A South American plant that is famous for ensnaring and killing sheep to feed off their carcasses has blossomed on a campsite in Cornwall.
The bristling puya chilensis plant, which is known for catching sheep in its native homeland in central Chile, flowers only every 15 to 20 years, the Royal Horticultural Society said.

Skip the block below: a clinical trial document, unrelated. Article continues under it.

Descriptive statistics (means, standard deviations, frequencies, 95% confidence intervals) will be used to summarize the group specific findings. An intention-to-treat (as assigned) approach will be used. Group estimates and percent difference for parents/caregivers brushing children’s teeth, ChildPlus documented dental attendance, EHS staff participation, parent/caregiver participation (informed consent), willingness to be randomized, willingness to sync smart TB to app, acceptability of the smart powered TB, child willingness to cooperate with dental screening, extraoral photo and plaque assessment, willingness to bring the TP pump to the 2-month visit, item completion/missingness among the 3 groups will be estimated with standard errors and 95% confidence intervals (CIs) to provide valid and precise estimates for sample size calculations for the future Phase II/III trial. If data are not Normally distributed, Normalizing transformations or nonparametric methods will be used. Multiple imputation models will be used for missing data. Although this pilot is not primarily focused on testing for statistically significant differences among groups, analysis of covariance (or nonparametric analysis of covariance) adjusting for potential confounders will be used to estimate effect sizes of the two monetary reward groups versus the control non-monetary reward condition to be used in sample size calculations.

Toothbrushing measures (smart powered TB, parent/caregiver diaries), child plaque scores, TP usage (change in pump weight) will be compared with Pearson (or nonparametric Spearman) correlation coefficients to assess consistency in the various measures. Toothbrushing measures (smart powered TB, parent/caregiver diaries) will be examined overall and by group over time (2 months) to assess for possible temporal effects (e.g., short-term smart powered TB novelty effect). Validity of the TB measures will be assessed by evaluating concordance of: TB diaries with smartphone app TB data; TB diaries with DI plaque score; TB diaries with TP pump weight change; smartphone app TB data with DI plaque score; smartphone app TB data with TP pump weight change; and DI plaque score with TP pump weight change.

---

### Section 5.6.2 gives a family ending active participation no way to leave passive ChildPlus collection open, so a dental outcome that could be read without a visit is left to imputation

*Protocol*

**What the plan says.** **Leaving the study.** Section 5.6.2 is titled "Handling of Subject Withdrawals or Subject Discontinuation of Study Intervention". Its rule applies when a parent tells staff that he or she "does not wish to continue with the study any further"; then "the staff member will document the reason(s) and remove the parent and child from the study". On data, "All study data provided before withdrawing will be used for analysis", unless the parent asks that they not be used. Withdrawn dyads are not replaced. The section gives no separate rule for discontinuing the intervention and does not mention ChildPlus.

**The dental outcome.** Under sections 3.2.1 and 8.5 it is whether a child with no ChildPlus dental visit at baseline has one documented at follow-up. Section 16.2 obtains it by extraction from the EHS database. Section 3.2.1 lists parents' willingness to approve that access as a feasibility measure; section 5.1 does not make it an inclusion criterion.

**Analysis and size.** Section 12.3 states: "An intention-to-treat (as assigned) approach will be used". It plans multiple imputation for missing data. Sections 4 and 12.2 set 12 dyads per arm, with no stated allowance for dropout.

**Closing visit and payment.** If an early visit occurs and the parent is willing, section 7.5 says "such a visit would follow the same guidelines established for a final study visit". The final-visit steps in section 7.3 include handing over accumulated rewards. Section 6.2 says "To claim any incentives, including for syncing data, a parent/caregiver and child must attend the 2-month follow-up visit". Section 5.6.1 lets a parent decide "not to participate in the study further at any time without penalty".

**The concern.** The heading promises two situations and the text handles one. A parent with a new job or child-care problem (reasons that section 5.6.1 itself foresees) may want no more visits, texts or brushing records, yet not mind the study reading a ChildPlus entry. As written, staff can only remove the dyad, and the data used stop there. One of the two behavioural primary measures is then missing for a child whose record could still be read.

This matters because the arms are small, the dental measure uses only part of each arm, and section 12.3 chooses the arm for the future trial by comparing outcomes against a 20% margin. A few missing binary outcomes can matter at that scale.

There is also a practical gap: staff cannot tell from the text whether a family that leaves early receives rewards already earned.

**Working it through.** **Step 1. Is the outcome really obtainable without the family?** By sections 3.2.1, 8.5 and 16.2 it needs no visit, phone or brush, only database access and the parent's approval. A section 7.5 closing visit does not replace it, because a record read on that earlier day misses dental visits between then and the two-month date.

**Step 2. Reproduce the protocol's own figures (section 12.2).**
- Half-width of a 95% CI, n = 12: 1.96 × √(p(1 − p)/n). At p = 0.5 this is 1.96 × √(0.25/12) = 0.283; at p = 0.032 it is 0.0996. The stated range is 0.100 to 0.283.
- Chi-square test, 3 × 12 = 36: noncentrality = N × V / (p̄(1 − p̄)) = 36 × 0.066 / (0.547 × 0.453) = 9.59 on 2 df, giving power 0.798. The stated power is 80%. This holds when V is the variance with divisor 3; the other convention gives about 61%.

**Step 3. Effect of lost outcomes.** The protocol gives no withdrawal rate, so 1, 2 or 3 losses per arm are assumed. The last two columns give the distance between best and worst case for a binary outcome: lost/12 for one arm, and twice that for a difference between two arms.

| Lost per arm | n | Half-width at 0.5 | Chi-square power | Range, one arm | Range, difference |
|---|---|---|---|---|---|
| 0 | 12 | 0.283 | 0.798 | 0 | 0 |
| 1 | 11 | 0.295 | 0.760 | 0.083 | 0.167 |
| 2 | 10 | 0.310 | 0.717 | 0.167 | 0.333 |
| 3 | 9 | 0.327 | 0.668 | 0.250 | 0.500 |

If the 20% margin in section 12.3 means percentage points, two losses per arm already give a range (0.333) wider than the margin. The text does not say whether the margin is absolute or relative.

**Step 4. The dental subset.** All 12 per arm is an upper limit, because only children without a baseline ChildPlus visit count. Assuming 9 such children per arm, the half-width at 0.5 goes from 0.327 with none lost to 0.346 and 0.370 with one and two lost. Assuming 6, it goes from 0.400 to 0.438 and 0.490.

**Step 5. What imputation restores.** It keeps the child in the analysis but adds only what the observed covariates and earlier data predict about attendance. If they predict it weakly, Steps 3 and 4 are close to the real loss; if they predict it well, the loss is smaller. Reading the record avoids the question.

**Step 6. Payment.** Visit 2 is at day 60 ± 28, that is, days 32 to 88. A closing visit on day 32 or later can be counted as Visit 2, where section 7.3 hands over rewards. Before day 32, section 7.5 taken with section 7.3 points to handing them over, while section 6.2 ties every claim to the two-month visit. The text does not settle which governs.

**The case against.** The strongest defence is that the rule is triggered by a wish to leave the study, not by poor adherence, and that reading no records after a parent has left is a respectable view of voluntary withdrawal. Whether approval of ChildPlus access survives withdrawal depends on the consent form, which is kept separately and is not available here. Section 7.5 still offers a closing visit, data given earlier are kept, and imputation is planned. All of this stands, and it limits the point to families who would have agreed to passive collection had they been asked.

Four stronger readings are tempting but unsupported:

Its sharp barbs are known for entangling sheep, which then starve to death. The plant is believed to then feed off the rich ‘fertiliser’ of the decomposing animals.
Ron Lyne, who discovered the bloom at his campsite, Henry’s, at The Lizard, south Cornwall, said: “I planted it about 15 years ago so this is the first chance it’s had to flower."